As I pose my first question to Tim Neufeld his knee bounces up and down, his hands fidget, his eyes stare across the room. No, he’s not impatient to continue JUSTIN POULSEN prepping for tonight’s sold out show. These movements, I real-
which, in just a few hours, will be surrounded by over 1400 students. Yet, he still takes time to change our interview location to more convenient seating and ensures we are recording before he starts talking. It’s clear the
his mind searching, deep in thought, searching for the answers. This sense of responsibility reveals itself from the outset. This is the third dom” tour—generously hosted by don Church. He’s setting up the stage
things himself whenever possible, and doing them right.
Records the band decided to release their latest album, The Kingdom, inde2012. It was a risky move. industry has obviously changed so much in the past ten years, starting with Napster and the digital revoluless and less of a necessity if you’ve the start of this most recent album we had enough of a footing to just say, ‘You know, we don’t need to pay somebody to do work that we can do on our own.’” Much of that work was shared between Tim and his younger brother music for the band. ‘binge writers’; If we have to make an
album we’ll write for it. Some artists, like the ‘Taylor Swifts’ of the world, call it ‘post-dependence’.” write songs as therapy and every song Despite this recent move, Tim admits that the band isn’t completely we’re a lot more tactical and inten- free from external pressures, but that hasn’t stopped them from stepping to lock ourselves away in a room to focus.” band mold” and pursuing their own Such a sterile environment doesn’t convictions. seem conducive to the creative prorules that are in place,” Tim says, have our families—I have a pseudo tian music industry as just the church studio in my basement and I can culture that we’re playing in. I don’t always hear the kids—so it’s nice to not have the distractions and just while we’re doing that, but there are certainly things about church culture that we try to push up against a little also doing on this tour, when we can bit and challenge—like the notion take moments in between the necessi- that we all have it together when we congregate for things like church services or concerts. Or that we don’t Christian music is prihave this 90% of our lives that we live marily written about the outside of churches and community.”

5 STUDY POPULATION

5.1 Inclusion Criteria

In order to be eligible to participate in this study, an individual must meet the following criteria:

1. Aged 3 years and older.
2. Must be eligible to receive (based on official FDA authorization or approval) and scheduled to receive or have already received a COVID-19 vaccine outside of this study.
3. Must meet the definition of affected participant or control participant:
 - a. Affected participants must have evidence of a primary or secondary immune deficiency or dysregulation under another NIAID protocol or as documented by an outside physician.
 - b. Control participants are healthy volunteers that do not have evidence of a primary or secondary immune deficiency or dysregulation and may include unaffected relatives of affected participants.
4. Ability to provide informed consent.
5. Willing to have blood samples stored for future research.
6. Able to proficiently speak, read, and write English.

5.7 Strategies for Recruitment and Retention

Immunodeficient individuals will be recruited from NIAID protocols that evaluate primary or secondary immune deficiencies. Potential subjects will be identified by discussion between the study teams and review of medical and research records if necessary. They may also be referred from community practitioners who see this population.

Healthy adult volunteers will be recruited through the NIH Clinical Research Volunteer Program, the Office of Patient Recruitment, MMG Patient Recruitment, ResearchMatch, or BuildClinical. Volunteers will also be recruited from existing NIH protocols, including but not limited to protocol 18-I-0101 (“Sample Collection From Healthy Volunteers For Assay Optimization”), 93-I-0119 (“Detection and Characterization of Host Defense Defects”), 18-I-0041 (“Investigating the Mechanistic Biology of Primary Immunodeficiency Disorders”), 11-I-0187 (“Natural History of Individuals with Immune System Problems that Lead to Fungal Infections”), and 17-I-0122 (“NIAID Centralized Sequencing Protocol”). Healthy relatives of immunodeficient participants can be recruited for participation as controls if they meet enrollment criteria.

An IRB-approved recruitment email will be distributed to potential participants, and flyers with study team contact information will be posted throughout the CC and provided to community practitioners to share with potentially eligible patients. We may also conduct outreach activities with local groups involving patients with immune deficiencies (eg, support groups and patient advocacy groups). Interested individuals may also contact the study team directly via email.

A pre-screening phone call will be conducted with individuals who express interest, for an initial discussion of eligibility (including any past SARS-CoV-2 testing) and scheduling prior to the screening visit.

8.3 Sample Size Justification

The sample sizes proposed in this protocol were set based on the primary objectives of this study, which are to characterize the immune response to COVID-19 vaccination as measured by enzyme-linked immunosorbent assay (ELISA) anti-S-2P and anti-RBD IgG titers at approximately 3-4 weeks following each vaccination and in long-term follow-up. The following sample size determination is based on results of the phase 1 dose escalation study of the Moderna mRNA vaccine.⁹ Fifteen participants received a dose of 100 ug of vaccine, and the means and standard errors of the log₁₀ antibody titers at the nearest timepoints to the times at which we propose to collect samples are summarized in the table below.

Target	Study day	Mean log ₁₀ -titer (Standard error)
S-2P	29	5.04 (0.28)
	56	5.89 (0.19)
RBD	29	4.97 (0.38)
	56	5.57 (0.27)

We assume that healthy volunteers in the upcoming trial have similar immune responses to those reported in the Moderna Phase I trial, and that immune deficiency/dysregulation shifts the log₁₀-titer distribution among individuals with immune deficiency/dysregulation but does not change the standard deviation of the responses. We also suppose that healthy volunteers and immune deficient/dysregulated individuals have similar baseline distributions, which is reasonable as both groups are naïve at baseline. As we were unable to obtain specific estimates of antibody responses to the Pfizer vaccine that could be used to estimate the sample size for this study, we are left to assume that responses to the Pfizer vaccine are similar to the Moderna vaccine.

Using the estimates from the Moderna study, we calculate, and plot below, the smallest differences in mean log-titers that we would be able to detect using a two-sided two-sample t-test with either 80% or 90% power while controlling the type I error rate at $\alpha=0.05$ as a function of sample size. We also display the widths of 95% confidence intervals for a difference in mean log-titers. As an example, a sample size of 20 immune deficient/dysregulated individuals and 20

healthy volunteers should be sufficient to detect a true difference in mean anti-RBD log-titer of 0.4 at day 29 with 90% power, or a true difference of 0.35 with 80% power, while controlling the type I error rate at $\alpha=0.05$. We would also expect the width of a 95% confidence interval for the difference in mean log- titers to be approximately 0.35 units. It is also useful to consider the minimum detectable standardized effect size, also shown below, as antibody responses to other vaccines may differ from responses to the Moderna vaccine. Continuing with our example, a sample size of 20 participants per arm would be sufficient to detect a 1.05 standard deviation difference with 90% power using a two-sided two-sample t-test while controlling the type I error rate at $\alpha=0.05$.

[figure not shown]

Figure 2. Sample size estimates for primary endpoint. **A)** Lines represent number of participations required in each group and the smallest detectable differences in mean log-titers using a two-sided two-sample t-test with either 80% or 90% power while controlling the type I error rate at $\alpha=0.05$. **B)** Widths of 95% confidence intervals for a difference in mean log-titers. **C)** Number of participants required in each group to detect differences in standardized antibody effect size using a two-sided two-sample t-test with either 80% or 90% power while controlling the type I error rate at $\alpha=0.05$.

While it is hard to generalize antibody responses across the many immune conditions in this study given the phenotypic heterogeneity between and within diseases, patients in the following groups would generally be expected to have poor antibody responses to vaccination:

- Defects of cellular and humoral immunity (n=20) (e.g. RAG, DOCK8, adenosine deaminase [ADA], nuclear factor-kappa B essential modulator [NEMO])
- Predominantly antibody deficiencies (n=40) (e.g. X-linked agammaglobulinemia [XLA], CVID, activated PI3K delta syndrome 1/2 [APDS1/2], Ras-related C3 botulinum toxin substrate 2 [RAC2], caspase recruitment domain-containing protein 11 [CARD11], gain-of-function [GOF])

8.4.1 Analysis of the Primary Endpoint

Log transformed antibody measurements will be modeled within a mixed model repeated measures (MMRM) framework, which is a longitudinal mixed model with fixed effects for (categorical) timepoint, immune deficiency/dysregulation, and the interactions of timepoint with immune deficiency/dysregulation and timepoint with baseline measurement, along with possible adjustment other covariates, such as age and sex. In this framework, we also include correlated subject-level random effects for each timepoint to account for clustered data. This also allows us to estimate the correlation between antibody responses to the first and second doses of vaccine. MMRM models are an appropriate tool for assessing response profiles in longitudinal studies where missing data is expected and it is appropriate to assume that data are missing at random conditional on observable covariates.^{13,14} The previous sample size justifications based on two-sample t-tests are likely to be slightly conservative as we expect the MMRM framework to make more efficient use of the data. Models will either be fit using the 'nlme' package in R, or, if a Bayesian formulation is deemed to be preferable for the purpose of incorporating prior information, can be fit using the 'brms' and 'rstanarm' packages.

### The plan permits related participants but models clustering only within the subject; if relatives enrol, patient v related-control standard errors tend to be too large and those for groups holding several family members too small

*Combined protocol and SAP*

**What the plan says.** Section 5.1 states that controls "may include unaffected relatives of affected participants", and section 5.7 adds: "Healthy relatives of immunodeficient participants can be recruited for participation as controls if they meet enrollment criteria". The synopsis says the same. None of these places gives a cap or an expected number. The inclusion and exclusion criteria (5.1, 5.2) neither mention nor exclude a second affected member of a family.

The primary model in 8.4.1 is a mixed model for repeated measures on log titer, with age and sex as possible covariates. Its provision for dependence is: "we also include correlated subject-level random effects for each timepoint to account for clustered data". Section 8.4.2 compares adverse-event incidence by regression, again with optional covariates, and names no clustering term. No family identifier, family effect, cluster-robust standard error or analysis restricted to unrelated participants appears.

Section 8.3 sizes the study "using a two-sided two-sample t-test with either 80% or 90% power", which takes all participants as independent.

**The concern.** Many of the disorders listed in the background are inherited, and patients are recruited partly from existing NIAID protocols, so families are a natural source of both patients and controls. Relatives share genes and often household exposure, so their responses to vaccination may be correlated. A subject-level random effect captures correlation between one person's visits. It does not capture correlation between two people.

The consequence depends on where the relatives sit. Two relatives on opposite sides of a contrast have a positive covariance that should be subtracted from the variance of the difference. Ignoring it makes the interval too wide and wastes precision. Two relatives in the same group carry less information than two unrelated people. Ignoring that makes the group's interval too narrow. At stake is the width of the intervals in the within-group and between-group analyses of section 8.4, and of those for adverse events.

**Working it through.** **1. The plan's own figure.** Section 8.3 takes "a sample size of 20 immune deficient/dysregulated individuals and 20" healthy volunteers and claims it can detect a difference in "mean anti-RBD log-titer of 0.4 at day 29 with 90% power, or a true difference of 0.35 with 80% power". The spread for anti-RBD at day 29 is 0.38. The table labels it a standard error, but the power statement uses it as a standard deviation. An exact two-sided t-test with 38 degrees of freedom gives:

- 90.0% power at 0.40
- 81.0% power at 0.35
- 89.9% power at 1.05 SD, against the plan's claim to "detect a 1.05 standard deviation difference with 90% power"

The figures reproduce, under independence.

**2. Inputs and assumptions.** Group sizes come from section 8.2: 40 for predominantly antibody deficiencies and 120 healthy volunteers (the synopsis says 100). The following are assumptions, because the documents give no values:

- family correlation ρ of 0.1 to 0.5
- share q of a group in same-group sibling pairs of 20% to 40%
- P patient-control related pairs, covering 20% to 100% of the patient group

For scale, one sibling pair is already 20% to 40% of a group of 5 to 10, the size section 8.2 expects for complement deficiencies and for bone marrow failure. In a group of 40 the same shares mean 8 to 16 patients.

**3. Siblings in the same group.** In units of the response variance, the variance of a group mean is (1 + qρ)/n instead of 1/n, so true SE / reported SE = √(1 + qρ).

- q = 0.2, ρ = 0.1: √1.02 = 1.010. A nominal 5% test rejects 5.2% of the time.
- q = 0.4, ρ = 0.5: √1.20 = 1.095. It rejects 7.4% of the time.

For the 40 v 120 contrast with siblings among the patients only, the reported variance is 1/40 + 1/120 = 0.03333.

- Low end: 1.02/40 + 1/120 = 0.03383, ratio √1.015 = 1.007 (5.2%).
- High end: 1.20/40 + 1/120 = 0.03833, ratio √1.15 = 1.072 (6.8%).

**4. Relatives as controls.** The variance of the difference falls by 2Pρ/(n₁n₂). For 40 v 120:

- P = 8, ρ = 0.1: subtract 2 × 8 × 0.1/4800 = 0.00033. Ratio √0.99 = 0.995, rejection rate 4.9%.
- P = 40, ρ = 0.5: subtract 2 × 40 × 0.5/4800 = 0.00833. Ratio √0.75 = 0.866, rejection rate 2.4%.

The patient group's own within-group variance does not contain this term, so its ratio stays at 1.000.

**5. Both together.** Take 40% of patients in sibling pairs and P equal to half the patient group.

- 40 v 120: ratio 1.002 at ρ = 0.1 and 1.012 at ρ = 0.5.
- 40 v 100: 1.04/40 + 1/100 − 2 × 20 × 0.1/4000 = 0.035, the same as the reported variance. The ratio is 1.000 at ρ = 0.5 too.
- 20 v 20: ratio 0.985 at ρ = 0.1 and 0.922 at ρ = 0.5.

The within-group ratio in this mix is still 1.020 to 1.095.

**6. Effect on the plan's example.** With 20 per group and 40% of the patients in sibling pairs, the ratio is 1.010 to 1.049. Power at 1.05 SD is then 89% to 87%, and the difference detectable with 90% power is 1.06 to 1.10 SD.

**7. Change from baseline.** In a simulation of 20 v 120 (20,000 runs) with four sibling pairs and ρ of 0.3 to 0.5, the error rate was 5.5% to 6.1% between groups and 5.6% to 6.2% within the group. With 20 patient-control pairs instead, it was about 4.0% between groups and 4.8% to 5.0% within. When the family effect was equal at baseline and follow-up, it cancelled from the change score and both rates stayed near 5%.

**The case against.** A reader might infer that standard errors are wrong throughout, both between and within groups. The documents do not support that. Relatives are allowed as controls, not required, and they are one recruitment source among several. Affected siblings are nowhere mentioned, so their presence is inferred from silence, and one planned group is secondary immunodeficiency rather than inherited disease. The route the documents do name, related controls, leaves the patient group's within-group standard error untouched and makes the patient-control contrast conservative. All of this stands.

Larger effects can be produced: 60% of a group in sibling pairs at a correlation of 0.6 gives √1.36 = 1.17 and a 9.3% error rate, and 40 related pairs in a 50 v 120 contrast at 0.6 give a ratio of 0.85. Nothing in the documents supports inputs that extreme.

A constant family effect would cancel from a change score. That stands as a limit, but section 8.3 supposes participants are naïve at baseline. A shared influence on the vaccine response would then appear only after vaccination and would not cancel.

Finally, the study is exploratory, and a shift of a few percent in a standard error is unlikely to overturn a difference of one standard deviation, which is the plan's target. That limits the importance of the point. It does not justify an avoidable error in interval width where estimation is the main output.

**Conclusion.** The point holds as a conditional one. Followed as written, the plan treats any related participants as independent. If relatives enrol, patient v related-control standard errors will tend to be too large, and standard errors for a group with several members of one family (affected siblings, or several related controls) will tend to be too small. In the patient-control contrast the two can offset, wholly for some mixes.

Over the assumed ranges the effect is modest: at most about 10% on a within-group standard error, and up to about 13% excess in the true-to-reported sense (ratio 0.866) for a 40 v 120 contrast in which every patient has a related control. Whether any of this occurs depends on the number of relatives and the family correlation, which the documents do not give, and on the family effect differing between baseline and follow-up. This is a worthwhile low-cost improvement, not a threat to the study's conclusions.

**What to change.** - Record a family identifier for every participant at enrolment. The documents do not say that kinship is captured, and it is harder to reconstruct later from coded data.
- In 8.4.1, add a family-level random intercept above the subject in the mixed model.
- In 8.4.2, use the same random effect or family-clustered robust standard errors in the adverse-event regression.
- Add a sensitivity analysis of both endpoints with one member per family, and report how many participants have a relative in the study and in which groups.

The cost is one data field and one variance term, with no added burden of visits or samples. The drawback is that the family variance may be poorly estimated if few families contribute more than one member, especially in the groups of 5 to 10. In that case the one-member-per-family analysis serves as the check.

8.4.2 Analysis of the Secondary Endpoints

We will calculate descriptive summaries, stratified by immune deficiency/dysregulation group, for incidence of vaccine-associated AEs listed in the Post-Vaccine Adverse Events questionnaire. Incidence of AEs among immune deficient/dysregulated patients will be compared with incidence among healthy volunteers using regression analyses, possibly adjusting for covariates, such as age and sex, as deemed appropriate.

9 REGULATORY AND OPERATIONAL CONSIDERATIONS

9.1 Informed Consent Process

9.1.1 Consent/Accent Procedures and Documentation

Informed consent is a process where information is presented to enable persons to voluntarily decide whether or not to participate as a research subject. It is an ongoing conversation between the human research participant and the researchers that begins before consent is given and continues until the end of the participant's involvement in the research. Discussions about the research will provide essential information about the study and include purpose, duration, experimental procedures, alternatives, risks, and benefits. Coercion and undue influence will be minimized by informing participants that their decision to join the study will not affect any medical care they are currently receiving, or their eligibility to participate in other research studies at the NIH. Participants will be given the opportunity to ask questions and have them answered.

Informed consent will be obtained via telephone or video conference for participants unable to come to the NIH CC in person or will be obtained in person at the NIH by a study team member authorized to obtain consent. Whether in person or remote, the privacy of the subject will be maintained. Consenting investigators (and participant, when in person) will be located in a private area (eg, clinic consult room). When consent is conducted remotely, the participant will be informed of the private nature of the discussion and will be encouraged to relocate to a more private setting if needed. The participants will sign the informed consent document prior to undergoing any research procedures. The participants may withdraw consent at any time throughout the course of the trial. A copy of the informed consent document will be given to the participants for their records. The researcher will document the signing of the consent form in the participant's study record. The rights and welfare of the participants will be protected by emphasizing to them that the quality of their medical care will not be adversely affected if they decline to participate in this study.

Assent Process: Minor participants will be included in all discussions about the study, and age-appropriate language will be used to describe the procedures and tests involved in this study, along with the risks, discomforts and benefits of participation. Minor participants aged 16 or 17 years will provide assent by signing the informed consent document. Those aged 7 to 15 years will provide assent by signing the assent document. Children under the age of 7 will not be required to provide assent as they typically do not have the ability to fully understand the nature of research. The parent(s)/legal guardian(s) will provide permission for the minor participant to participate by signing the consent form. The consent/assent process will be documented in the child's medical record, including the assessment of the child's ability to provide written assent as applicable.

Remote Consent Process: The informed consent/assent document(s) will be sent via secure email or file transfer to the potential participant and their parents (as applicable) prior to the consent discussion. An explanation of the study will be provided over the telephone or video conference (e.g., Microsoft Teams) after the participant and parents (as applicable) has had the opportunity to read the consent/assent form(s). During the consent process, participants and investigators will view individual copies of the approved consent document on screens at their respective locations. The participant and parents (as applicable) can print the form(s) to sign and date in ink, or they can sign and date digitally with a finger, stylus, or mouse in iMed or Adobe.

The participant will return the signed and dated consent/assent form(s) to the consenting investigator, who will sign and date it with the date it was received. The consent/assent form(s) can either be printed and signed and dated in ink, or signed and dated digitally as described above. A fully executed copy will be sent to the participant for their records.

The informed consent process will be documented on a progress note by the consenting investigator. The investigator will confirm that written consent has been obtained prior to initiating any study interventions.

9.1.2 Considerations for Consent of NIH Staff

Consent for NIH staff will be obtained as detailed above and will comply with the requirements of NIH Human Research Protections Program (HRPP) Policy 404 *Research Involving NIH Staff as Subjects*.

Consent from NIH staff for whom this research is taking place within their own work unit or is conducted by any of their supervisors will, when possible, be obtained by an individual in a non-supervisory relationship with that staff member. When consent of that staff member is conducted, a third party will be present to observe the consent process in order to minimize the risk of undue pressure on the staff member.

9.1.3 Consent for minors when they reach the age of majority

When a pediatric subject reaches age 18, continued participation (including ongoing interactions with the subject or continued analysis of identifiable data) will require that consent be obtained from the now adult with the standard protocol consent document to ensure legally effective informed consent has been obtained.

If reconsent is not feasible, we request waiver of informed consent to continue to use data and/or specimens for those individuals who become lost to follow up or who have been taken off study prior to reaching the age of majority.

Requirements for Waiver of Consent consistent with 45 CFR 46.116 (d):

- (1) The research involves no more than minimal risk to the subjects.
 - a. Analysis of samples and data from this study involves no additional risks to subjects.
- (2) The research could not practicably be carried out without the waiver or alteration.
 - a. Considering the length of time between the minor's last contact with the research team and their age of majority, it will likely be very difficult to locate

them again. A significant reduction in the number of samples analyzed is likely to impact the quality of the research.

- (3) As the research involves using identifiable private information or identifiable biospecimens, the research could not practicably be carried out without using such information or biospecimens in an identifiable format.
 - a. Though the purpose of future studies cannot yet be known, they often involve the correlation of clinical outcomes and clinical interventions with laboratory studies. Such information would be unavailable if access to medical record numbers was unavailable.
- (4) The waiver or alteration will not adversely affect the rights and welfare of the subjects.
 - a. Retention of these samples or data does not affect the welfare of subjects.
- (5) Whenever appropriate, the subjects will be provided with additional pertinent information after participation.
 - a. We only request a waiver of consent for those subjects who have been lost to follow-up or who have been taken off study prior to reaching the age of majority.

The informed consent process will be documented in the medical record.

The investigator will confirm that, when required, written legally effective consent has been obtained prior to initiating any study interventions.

most spiritual 5% of our lives.
wall and his knee is at it again.
ten about the most spiritual 5% of our ties. I’m not sure if there’s a better or worse way to do it, but that’s always been our bent.” we do the things we sing about in Tim begins to relax and sits back Christian songs on the radio, but the as we settle into the rhythm of the rest of the time our lives are full of the conversation. He speaks more about the bands transition and it becomes things included in its pages, the Old obvious that they know what they’re and the New Testament, so we write doing. more about those normal things—or - we’re trying to.” out a record label as we did with,” I’m intrigued to hear the lead Tim says—half with humility, half singer state that it’s harder to be a with excitement that this once-tiny Christian artist than just a Christian in all record sales declining every year, I guess it means we’re being somewhat successful. It also feels really great to do it on our own and to have control over ways that, maybe in the past, we didn’t want to be marketed or spun into all the different avenues of Chris-
industry is really driven by the theology and not so much the art, so it’s hard to be in Christian music and feel like you’re able to very clearly express yourself. I don’t know that the industry has done a great job of the arts,” want to come across like I’m talking out of both sides of my mouth,” he
exactly what an independent career is named after—independence,” he relevance in a lot of the songs that are coming out of the Christian music industry, some of which I’ve written.” Isn’t Christian music just preach-
really love the choir,” Tim maintains, -